Separation of Church and State — At a Water Park? Really?

Separation of Church and State — At a Water Park? Really? August 14, 2012

You want to swim?

Sorry. You’re going to have to pay more.

All you church people who want to swim with your church youth groups in Willow Springs Water Park in Little Rock, Arkansas, are going to have to pay more thanks to complaints from a non-profit that serves children but is not a church. Eager not to miss an opportunity to evangelize, an humanistic group has also jumped in with both feet, seeking to impress their secular faith upon the private business owner.

Willow Springs Water Park, Little Rock, Arkansas

You can read the entire Fox News story here recounting the horrific practice this park has engaged in for decades — offering discounts to church groups who brought kids to their park. One non-church group that works with youths tried to get the same discount — and the whining began.

The park yanked the discounts for everyone rather than deal with a legal battle. Just to be sure, the Freedom from Religion Foundation  (a national non-profit for the separation of church and state according to the Fox story) sent a letter threatening to force their own secular religion upon the park’s owners if they dared to offer such evil discounts to church groups again. It especially warned against “covert” methods. You know how sneaky those Christians can be trying to get away with practicing the free exercise of religion.

What’s the issue again?

All sarcasm — mostly — aside, what state issues are at stake here exactly? Based on this convoluted logic, churches should also not get any “discount” on their taxes that all other government designated non-profits also receive. Perhaps this group would agree. As best I can see, this situation involves a for-profit, free-standing entity deciding to encourage religion in its community by offering discounts to churches. That word church does have a definition. If your organization doesn’t fit the definition, then you don’t get the discount.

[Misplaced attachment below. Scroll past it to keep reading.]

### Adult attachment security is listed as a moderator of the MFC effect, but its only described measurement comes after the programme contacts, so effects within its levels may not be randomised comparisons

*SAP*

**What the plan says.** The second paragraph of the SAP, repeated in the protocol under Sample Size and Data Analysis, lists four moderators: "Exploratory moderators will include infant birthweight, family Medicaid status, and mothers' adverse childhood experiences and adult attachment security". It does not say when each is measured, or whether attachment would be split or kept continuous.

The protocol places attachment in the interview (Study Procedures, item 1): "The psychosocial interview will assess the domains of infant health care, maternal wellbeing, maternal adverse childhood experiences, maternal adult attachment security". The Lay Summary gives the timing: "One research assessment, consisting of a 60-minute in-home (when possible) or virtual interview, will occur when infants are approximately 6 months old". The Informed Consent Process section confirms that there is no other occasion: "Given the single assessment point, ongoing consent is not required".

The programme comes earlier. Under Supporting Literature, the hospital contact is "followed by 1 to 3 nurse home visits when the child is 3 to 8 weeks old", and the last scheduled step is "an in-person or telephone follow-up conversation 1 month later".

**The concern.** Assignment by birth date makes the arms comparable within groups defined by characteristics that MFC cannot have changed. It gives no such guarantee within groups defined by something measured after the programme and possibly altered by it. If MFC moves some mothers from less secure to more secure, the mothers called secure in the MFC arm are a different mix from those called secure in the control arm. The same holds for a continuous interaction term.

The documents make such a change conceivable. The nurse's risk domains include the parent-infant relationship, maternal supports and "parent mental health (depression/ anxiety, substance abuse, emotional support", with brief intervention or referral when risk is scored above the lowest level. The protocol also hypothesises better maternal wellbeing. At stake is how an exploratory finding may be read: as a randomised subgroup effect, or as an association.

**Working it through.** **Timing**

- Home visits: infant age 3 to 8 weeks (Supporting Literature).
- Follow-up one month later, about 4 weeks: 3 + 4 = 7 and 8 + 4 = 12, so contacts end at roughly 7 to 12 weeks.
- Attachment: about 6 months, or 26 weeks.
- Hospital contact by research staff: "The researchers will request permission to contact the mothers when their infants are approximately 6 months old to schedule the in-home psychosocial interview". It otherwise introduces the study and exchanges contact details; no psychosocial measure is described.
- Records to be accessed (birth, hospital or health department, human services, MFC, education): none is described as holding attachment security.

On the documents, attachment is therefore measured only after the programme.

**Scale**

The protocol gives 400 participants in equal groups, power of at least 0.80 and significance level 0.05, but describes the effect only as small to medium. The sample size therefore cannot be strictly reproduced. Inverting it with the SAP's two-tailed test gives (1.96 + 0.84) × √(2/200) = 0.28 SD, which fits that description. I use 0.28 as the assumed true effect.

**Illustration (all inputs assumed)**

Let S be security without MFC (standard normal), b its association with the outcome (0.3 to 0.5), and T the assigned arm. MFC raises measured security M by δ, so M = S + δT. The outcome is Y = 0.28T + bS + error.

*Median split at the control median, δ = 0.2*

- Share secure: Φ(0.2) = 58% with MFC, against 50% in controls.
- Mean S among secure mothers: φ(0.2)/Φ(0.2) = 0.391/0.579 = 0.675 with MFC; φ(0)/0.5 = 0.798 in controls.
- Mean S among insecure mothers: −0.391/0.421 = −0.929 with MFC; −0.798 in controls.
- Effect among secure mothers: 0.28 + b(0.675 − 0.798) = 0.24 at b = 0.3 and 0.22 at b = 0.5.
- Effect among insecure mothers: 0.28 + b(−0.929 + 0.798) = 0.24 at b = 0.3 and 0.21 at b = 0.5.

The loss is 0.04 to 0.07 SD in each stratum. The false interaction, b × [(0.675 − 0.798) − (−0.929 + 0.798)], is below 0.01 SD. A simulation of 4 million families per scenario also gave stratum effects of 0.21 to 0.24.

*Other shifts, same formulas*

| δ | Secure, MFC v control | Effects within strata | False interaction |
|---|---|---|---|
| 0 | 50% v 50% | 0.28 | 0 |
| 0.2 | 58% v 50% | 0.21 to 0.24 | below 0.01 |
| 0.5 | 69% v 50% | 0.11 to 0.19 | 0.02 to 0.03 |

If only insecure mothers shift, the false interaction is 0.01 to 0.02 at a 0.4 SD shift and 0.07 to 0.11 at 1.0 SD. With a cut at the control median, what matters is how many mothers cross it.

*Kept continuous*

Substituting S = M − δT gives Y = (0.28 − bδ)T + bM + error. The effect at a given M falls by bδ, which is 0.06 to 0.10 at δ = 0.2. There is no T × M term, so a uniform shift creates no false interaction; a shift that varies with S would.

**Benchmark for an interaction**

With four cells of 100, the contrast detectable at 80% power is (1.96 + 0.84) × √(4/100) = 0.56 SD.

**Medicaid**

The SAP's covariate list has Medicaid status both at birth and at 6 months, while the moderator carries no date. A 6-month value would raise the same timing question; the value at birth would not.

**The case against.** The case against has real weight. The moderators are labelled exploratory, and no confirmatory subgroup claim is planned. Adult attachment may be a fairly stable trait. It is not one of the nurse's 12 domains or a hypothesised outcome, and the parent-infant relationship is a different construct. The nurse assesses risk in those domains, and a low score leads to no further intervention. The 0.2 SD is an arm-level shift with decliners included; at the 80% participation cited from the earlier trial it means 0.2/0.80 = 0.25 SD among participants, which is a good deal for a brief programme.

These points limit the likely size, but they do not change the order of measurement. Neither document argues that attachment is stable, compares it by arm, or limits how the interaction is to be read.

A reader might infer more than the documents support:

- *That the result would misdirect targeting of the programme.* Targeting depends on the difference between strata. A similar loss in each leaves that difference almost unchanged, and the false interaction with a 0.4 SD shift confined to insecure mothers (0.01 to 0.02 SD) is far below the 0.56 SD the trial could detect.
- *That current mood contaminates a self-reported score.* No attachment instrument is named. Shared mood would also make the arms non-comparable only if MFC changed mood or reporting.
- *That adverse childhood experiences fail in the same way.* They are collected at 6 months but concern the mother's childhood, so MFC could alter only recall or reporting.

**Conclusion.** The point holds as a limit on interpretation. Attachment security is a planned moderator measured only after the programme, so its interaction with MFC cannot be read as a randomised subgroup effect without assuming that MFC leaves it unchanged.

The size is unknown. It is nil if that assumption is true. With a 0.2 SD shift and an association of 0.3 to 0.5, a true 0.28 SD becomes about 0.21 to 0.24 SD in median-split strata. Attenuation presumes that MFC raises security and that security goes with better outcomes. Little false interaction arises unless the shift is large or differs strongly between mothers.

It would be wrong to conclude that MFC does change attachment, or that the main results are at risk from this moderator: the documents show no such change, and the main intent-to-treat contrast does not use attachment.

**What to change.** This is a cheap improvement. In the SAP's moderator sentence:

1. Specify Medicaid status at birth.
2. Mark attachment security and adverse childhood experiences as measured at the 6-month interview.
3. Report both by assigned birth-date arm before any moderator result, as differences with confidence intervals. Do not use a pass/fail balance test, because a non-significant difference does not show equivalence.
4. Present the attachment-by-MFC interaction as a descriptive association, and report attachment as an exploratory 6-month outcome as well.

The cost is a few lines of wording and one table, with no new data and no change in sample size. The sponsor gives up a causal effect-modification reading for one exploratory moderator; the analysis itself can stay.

Some critics might claim that offering a discount to some without extending it to all is discriminatory. Yes. And what’s your point?

We live in fear of that word as if all discrimination is necessarily evil. We just finished watching athletes compete in the Summer Olympics on the world stage — and yet not all, or even most, athletes were allowed to participate. One might say that all had the same chance to compete for a spot. Really? The Vietnamese orphans whose adoption couldn’t get through the paperwork hurdles a decade ago had the same chance as the Chinese gymnast forced to train against her will? Shouldn’t we cancel the entire games if all don’t get the same opportunity or privilege?

Why are we so quick to embrace this thinking that if everyone doesn’t get it, no one gets it? If I can’t afford or find a Sunday newspaper, should others be permitted to use the coupons they get in their copy? After all, it would speed up the checkout lines a bit for all of us if we just banned coupons altogether. And then no one would feel left out. If we’re going to apply this principle across society, a lot of atheists will be paying more and getting less out of a lot in life.

Here’s the irony: the park continues to offer discounts for public-service employees of the government — firefighters, safety officers, and military personnel. Not that there’s anything wrong with that. But why are the complaints not directed equally at that discriminatory practice? Those are all honorable callings, to be sure, but why are they more honorable than pastors and church youth leaders? If churches do their jobs well, you won’t need as many safety personnel.